Tuesday, December 23, 2014

Seasons Greetings from Oregon

We aren't big into holidays, no real surprise there.

But, having said that, I wanted to wish all our moto-blogging buddies out there in the interweb a very Merry Christmas, Happy Holidays, Seasons Greetings, Joyeux Noel, Feliz Navidad, Frohe Weihnachten, Glaedelig Jul, Meri Kirihimete, Bon Natale, Kala Christouyenna, Mele Kalikimaka, Krismasasaya Shubhkaamnaa, Nollaig Shona Dhuit, Chag Molad Sameach, etc, etc

And because Portland's unofficial motto is "Keep Portland Weird", here is a Holiday picture for you.

(Brian KiddThe Unipiper - photo kindly borrowed from

Disclaimer:  While we may think we look cool on our motorcycles or scooters, we'll probably never be Darth Vader dressed as Santa in a kilt, riding a unicycle and playing flaming bagpipes cool.  

- Au Revoir

"The main reason Santa is so jolly is because he knows where all the bad girls live." - George Carlin

Wednesday, December 17, 2014

Foggy Hike, Soggy Hike

Okay, it wasn't so much a hike as it was a stroll through the woods.  The Friday before last I had the day off and Troubadour and I decided since the weather was so poor and the fog wasn't lifting enough for a ride, we'd go for a hike.

We decided on William L. Finley National Wildlife Refuge south of town.  We've hiked there before. It is great if you want a walk in the woods without mountain bikes, joggers, or pets on the trail.

We decided on a trail we didn't walk the last time, the Woodpecker Trail.

(A look at the trail from the car)

(A look back at the car from the trail)
We slowed our pace when we started to see the birds flitting about.  We saw a few woodpeckers. The Black Capped Chickadees were chirping at us and we also saw a Steller's Jay or two.   Rare for us since we usually see the loud squawking Western Scrub Jays.  We walked a little slower looking and listening to the sounds of the forest, muted by the dense fog.

(A slug's eye view of the trail)

(Greenery growing on the trees)

(There was a bird hiding in there somewhere)

(Our view over the oak savannah - fog, the reason we weren't on two wheels)

(Large white oak with a lookout platform)

(The view from the lookout platform)

(I was mesmerized by the silhouettes of the trees in the fog)

(So many trees, so many different branch structures)

(A few wooden boardwalks to carry us over streams and marshy areas)

(Oak leaf on a bridge railing)

(So much green this time of year)

(Moss making everything brilliant)

(I wonder if a bird has made his home here)

(Older white oak trees have beautiful bark)

(It wouldn't be a walk in the woods without mushrooms)

(A rough skinned newt of the salamander family - toxic if licked or eaten)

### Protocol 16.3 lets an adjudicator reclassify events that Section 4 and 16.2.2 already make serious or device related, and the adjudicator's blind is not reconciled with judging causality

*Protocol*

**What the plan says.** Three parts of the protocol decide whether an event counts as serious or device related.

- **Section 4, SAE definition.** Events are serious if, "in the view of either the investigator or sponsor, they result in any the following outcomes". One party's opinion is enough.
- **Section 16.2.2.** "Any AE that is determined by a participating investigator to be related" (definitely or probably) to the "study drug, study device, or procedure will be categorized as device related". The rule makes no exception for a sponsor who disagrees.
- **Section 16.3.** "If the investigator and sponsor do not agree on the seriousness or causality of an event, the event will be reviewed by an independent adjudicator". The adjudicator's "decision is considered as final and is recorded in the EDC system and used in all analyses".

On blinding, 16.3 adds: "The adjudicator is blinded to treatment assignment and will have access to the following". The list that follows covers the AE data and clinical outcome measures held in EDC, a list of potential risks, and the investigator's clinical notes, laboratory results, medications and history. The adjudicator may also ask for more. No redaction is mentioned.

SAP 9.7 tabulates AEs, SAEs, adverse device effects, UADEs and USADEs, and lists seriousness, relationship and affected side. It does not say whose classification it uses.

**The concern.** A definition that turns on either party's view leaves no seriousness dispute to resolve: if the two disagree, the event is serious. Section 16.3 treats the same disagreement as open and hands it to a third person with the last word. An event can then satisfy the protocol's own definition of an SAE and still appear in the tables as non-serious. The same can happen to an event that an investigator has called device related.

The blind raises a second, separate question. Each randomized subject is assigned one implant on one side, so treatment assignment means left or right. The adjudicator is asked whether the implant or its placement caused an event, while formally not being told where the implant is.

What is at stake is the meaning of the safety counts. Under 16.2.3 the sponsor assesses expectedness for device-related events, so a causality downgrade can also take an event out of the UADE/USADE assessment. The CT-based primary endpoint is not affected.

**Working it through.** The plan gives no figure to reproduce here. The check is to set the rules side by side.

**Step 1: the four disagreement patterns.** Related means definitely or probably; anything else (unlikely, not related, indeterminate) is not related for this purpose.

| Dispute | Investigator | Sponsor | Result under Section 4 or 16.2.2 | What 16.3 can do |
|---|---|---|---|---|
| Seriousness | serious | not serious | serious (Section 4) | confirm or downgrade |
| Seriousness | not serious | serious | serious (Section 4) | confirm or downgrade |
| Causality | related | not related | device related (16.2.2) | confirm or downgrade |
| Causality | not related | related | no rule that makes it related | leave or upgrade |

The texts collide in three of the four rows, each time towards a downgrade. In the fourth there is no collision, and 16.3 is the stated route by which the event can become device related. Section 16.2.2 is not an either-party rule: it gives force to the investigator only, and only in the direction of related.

(A hollowed branch - horizontal and  5 feet off the ground)

(The backside of this tree was quite burned)
We eventually looped back around and made it back to the car.  On the way out we thought we'd find another short trail, but it was getting later in the day.  We opted to take a few pictures of the Fiat in front of the old barn and homestead then go home.

(Fiat by the Fiechter barn)
(Fiechter House and Carriage House, building started in 1855)

As we were leaving we decided to take one side trip into a lookout area.  The gazebo was open but the Cabell March Trail was not due to wintering water fowl.  We attempted a few pictures, but had the wrong camera for the zoom we needed. I apologize these are a little fuzzy.

(A view from the lookout gazebo)

(Mallard ducks on the logs in the water, and white swans in the background on the shore)

(Full zoom makes for fuzzy pics on a point and shoot)
We went home and had a nice chai tea latte to warm up.  

Our weather lately has been alternating between pouring down rain and dense fog.  Neither one motivating for a ride on two wheels, whether pedal powered or fuel injected.  

We shouldn't really complain since our weather has been above freezing and last year we had snow at this time.  Our high today is forecast to be 47˚F (8.3˚C) and you guessed it - rain.  Oh well, all this rain makes for some pretty greenery, except now we need to mow the lawn if it ever stops raining long enough to dry a bit.

- Au Revoir

" Sometimes we need the fog to remind ourselves that all in life is not black and white." - Jonathan Lockwood Huie

Wednesday, December 10, 2014

If Two Wheels Move the Soul

If two wheels move the soul, then four wheels keep me off the bus.

Not that there is anything wrong with taking the bus or rapid transit if it is available in your area. Troubadour has been taking the Subaru to work rather than the Tiger for the last few months.  In the cold, dark, and rain it just isn't any fun to do 23 miles of straight, 5-lane highway.  Especially after surmounting the very large dead raccoon obstacle on his way to work in the summer.

While he's been commuting via Subaru I've been on the city bus.  We've been running with one car for about 7 years now.   For me, it is quite convenient to take the bus to work, it is getting home that is the issue.